When trying to teach a new generation of composers we need to look at teaching them tried methods and established practices for the common practice styles. We also need to provide them guidance in exploring new avenues and techniques for more modern styles of music. But something that isn't happening is teaching composition students the relationship between the audience and music. We need to adequately express that music is nothing if there is no audience and an audience's reaction to music is valid and worthy of consideration. NO, we don't need to just write what the public wants, but there has to be some consideration of the public's response or we've lost the plot. Music is a performance art and for a performance there must be an audience.

Now, if what the educational establishment wants is to create a series of intellectual composers who can then perpetuate the system - continue on their current course. But if they honestly want to create composers who are interested in taking music to new directions, they need to be more aware of the effect of an audience --and translate that awareness to their students.

Sunday, May 15, 2011

Michael Chiklis will be July 4th Boston Pops Fireworks Spectacular host

BOSTON POPS FIREWORKS SPECTACULAR, the annual event featuring the Boston Pops Esplanade Orchestra's annual Fourth of July concert, will be broadcast live from the Charles River Esplanade in Boston on Monday, July 4 (10:00-11:00 PM, live ET/delayed PT). This year's event is hosted by Emmy Award winner ("The Shield") and Boston native Michael Chiklis. Guest performers will be announced later.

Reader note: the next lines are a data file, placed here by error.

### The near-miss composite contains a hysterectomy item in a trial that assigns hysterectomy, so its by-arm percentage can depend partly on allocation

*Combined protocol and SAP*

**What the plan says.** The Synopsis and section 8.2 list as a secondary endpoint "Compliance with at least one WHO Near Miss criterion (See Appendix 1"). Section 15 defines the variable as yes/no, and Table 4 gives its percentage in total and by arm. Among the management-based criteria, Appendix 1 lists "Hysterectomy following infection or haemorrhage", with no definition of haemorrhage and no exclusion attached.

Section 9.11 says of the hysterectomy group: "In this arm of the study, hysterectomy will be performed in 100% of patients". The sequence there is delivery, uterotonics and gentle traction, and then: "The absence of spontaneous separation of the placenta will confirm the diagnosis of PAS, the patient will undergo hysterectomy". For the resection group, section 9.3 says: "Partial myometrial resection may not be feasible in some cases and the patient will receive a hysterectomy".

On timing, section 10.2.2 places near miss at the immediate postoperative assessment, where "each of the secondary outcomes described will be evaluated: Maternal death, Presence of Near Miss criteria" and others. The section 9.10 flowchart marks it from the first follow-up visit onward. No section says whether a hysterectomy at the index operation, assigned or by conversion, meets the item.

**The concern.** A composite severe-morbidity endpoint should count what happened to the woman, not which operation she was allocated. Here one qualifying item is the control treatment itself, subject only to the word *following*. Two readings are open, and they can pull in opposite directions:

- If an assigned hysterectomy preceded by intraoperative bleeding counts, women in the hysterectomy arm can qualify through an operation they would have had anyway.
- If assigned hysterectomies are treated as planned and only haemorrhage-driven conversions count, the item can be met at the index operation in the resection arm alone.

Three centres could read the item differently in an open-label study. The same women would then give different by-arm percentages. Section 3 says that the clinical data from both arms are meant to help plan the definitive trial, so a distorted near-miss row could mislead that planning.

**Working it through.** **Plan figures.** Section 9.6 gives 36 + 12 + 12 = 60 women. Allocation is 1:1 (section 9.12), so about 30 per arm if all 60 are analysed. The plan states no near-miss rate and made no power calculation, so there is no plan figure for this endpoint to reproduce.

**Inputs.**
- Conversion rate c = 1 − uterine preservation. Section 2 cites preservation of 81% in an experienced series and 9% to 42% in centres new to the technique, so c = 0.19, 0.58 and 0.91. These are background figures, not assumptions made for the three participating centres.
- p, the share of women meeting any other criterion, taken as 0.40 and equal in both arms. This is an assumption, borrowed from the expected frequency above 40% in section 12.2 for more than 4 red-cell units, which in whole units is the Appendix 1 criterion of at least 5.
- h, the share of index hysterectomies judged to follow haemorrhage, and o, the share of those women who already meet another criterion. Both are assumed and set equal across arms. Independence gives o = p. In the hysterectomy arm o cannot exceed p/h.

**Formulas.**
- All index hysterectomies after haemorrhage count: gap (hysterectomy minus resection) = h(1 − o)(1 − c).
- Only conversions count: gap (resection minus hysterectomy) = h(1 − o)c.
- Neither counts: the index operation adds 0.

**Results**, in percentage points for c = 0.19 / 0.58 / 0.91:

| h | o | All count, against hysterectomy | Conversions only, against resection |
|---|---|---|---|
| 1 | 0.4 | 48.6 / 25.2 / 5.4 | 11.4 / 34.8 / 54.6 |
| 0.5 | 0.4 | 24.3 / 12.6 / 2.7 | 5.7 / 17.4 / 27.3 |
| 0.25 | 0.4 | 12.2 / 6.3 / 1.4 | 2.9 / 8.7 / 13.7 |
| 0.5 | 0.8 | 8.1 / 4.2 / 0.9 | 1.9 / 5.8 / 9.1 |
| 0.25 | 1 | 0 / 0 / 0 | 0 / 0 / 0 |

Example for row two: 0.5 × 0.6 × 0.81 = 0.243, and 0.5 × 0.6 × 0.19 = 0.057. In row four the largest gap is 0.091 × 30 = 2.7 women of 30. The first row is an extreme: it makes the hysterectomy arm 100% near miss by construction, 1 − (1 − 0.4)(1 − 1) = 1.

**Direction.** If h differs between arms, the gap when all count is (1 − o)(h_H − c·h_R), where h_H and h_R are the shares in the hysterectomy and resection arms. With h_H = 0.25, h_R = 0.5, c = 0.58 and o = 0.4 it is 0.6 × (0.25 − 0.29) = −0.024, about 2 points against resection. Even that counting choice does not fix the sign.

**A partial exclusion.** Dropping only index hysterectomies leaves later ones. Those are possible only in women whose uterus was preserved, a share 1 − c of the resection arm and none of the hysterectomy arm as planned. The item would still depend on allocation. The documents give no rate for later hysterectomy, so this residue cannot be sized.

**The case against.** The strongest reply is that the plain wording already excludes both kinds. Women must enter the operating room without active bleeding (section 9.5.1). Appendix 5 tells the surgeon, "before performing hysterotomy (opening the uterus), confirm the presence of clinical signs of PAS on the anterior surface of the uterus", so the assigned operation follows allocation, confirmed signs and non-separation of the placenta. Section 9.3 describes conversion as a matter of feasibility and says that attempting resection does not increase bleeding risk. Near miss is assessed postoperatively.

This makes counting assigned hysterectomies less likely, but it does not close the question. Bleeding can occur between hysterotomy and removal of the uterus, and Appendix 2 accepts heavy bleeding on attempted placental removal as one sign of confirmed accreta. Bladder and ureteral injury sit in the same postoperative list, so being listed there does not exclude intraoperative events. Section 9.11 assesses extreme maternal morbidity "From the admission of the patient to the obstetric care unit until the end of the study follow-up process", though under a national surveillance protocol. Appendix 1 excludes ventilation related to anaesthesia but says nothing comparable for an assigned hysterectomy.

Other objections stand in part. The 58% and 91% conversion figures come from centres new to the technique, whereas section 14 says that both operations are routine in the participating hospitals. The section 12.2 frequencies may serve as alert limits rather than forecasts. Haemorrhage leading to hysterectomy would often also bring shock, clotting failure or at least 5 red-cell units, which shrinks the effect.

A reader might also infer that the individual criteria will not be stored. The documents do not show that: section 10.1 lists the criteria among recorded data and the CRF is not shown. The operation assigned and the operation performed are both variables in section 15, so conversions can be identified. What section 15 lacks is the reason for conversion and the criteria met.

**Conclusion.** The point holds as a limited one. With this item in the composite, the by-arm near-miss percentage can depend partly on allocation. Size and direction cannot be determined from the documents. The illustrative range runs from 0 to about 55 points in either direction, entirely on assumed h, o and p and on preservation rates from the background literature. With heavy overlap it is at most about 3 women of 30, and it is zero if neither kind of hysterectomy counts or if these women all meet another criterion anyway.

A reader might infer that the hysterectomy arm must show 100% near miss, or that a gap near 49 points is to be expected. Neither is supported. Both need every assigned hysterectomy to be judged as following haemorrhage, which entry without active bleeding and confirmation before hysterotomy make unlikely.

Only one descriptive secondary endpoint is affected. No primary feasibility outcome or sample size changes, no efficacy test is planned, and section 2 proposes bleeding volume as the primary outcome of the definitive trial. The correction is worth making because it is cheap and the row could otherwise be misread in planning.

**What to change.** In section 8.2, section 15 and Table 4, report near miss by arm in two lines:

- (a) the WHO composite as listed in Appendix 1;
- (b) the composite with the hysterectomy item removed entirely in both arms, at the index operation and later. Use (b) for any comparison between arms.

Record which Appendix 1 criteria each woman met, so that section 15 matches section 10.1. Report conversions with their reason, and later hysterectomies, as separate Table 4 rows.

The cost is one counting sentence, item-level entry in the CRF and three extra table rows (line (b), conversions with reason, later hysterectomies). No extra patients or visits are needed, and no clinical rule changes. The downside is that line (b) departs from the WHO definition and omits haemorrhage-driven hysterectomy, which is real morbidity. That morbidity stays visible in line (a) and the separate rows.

Tero Saarinen Company Opens Bard SummerScape 2011 with Dance Triple Bill on July 7

Ninth Annual Bard SummerScape (July 7 – August 21) Presents Dance, Opera, Theater, Film, the Spiegeltent, and 22nd Season of Bard Music Festival, “Sibelius and His World”

The ninth annual Bard SummerScape festival opens on Thursday, July 7, at 8 pm with the first of four performances by Tero Saarinen Company, comprising a triple bill of the Finnish choreographer’s finest dances: Westward Ho! (1996), Wavelengths (2000), and HUNT (2002). As the Globe and Mail (Toronto) put it, “The evening is more than three wonderfully provocative dance pieces. ... The build, from one dance to the next in terms of mood and impact, is architectural perfection.” The performances will take place in the Frank Gehry-designed Richard B. Fisher Center for the Performing Arts on Bard College’s stunning Hudson River campus. Three additional performances are on July 8 and 9, also at 8 pm, and on Sunday, July 10 at 3 pm. This season’s SummerScape Gala Benefit precedes the July 9 performance.

A significant dance performance has opened SummerScape each year since 2005; last season’s offering from the Trisha Brown Dance Company prompted the Star-Ledger to comment: “If any dance event is worth a quick run out of town, it’s this one.” SummerScape 2011 is keyed to the theme of this year’s Bard Music Festival, “Jean Sibelius and His World.” Like the great symphonist, Tero Saarinen Company is one of Finland’s leading cultural exports. The “outstanding contemporary dance troupe” (Globe and Mail) has performed in nearly 40 countries, and Saarinen’s daring and innovative choreography, whose influences range from Japanese butoh and martial arts to classical ballet and Western contemporary dance, has been incorporated into the repertoire of such prominent dance groups as Nederlands Dans Theater (NDT1), the Batsheva Dance Company, Lyon Opera Ballet, and the Finnish National Ballet.

Saturday, May 14, 2011

Boston Symphony Orchestra Announces Program Changes for Next Year